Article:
Take one ounce of bitter and three ounces of sweet almonds; boil and skin them; put them into a mortar, with the yolks of six eggs, and half a pound of loaf sugar, pounded very fine; then whisk up the whites of the eggs to a strong froth, and mix it as lightly as you can with the rest; then stir in four ounces of flour as lightly as you can; bake it in a slow oven, if in a hoop you must paper it, and sugar your cake over the top; but if in a shape, you must butter the shape; then shake fine sugar over into it before you put in the batter.
Take one pound and a quarter of good moist sugar; roll it fine - put in a pan with three-quarters of a pint of water; let it stand all night; rub three ounces of butter into four pounds and a half of flour; make a hole and pour in your sugar with half a pint of honey water - rub it out thin - cut out, and place them on buttered tins - wash with water, and bake in a quick oven.
Put a tea-spoonful of good yeast into two pounds of flour; mix the yeast and a little of your flour with a half pint of warm milk, about the consistence of batter. When your paste has risen well, take a little milk, - melt three ounces of butter in it; put a tea-spoonful of salt, and the yolks of eight eggs into the flour and yeast, and with the milk and butter mix it well into dough. Be careful that neither your butter nor milk is so hot as to scald the flour or yeast, and also that your dough is not too soft. Make your paste into cakes about two inches thick; pnt them into buttered hoops: lay the hoops on iron plates, and when they are lightly risen, bake them in a warm oven. When done, cut them into slices half an inch thick, and butter each slice as you would a roll; then cut them into pieces, and serve up for breakfast or tea.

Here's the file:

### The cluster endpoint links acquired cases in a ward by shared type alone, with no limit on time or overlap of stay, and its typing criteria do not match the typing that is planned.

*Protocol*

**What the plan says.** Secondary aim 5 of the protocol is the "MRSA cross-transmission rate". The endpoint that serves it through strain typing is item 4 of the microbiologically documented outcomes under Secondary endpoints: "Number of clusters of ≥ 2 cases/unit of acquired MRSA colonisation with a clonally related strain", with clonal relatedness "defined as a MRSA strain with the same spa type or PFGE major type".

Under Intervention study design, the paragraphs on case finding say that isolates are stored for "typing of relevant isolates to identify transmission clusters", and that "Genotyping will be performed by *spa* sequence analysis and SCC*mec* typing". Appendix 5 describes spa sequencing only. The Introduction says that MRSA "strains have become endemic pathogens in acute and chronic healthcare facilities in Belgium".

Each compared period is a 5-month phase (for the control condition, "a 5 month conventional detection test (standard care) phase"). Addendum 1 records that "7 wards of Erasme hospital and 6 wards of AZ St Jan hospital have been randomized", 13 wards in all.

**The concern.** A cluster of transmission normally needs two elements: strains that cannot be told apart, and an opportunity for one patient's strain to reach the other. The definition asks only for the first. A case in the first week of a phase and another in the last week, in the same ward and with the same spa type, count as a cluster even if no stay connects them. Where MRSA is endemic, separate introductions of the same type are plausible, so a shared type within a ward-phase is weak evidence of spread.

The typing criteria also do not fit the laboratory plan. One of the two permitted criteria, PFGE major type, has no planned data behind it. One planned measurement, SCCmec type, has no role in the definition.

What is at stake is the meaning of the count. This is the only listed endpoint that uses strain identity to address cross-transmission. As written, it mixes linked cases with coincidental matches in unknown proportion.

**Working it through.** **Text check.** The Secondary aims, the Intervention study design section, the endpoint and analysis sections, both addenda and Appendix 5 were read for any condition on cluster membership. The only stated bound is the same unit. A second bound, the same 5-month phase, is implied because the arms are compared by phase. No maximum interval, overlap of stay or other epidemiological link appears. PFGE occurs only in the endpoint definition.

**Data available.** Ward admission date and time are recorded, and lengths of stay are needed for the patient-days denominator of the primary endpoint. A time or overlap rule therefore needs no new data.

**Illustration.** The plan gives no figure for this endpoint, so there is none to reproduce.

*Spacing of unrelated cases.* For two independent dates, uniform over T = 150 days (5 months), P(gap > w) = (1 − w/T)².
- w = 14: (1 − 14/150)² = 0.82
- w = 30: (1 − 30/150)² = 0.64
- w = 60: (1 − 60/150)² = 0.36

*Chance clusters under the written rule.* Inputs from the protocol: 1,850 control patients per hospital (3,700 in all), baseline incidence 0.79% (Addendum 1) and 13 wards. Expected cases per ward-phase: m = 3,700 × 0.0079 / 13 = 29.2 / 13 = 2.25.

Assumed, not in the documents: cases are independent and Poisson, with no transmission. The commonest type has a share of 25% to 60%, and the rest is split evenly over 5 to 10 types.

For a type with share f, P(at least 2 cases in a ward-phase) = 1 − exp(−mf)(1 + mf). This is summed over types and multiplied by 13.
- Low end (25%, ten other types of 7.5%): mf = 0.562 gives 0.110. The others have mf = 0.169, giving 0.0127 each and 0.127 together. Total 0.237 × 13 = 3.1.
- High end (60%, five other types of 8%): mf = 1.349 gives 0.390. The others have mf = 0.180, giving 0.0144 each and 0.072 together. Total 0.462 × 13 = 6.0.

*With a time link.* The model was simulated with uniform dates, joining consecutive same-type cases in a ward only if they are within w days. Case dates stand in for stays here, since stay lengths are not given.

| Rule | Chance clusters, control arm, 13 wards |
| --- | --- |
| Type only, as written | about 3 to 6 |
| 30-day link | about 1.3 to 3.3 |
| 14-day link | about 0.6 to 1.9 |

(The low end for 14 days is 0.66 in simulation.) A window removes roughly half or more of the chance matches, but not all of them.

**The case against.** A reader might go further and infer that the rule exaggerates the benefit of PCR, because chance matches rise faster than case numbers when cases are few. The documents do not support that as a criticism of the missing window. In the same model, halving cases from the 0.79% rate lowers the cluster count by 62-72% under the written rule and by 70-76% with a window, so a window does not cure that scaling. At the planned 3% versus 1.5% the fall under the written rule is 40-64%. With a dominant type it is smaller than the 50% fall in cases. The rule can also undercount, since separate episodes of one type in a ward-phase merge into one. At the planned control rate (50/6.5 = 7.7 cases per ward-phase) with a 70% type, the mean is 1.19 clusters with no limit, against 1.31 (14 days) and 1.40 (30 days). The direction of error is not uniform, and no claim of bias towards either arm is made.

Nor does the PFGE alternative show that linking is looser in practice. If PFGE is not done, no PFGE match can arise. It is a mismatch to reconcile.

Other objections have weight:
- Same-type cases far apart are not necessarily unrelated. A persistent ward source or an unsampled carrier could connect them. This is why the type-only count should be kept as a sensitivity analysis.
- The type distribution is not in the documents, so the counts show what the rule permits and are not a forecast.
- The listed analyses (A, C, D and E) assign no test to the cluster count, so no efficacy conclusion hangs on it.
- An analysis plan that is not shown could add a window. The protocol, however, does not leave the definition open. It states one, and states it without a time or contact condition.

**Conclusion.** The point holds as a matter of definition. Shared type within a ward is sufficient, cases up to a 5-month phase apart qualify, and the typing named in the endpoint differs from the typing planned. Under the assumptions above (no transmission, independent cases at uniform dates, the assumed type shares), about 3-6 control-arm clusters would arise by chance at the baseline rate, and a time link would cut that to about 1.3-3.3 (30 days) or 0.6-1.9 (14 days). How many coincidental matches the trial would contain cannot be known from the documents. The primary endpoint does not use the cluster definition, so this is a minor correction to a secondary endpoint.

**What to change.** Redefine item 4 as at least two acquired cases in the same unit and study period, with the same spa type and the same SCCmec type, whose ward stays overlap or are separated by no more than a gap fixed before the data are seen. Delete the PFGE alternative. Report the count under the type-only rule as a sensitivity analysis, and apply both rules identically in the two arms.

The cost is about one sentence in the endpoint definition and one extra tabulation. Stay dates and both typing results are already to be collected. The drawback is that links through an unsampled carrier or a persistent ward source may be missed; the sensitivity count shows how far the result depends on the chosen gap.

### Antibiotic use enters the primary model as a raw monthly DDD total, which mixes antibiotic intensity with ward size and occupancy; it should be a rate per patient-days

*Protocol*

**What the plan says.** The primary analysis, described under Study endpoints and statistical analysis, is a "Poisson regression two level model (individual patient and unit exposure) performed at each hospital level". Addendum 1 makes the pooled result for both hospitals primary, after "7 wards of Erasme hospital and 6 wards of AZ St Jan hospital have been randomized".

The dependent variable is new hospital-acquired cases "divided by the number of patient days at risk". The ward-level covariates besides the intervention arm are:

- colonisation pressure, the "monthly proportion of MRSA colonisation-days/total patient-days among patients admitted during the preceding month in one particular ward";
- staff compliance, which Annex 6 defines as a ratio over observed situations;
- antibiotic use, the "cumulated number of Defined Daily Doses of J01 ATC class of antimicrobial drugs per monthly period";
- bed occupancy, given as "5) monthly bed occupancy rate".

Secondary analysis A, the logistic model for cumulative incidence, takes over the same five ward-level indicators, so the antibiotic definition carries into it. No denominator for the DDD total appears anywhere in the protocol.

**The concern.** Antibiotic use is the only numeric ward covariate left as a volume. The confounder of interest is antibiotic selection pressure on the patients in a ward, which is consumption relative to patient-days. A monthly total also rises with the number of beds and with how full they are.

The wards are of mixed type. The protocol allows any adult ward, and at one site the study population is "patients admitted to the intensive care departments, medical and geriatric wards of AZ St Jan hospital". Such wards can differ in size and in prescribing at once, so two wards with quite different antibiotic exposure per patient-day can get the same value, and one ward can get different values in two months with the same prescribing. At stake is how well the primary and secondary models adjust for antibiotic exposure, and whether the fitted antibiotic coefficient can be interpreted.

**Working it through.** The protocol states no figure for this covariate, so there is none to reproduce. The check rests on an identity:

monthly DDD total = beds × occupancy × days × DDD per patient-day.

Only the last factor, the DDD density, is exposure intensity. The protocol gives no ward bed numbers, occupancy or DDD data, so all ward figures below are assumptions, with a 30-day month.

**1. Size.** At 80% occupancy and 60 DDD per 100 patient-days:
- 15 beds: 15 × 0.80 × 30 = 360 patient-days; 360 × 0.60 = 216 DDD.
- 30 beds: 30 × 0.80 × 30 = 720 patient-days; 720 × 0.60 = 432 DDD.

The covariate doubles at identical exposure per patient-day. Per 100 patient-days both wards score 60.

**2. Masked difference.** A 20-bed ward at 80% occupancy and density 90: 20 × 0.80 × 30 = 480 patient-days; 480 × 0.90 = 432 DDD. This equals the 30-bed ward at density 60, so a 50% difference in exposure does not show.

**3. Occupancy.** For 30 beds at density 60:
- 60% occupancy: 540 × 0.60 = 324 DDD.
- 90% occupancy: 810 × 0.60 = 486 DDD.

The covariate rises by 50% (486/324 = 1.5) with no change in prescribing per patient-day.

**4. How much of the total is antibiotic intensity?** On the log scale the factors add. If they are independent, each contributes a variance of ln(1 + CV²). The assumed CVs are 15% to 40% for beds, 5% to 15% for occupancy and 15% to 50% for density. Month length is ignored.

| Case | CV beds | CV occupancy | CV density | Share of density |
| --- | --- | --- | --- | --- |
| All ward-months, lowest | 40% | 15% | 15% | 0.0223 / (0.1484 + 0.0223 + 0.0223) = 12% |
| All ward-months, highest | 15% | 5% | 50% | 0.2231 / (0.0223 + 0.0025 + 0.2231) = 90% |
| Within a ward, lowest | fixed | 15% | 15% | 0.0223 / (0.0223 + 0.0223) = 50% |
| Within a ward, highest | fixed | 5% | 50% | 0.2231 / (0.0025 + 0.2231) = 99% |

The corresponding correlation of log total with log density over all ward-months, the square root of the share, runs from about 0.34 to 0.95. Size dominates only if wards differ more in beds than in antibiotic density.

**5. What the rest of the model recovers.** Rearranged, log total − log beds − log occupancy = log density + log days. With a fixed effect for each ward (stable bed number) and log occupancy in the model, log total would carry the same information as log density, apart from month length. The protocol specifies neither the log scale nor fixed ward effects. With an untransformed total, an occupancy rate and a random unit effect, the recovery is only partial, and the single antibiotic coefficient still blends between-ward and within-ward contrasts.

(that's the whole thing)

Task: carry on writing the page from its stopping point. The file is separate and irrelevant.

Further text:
Rub one pound of butter into three pounds and a half of flour; make a hole, and put in one pound of powdered loaf sugar; then wet it up with half a pint of honey water, and half a pint of milk. Divide your dough into three parts; add to one part a little powdered cinnamon; to another a few currants: to the other a few caraway seeds. Roll them in sheets to the thickness of the currants; cut them about the size of a penny-piece; wash with a little milk, and bake in a good steady heat.
Take four ounces of butter; heat it with a wooden spoon in a warm pan, till it comes to a fine cream. Then add four ounces of powdered sugar; beat it well; add the yolk of one egg; beat again - then add one whole egg', beat all well together, and mix in four ounces of clean currants. Lay your puff paste in the patties; fill them half full; shake a little sugar over, and bake them in a good heat.
Warm one pint of new milk; stir in a bit of rennet; keep it warm till a nice curd appears; break it to pieces, and strain the whey through a hair-sieve. Then, having your mixture prepared as for common cheese-cakes, but without any currants, put it into the sieve with the curd, and rub it all through together. Then mix in your currants; fill them out, and bake them in a good heat.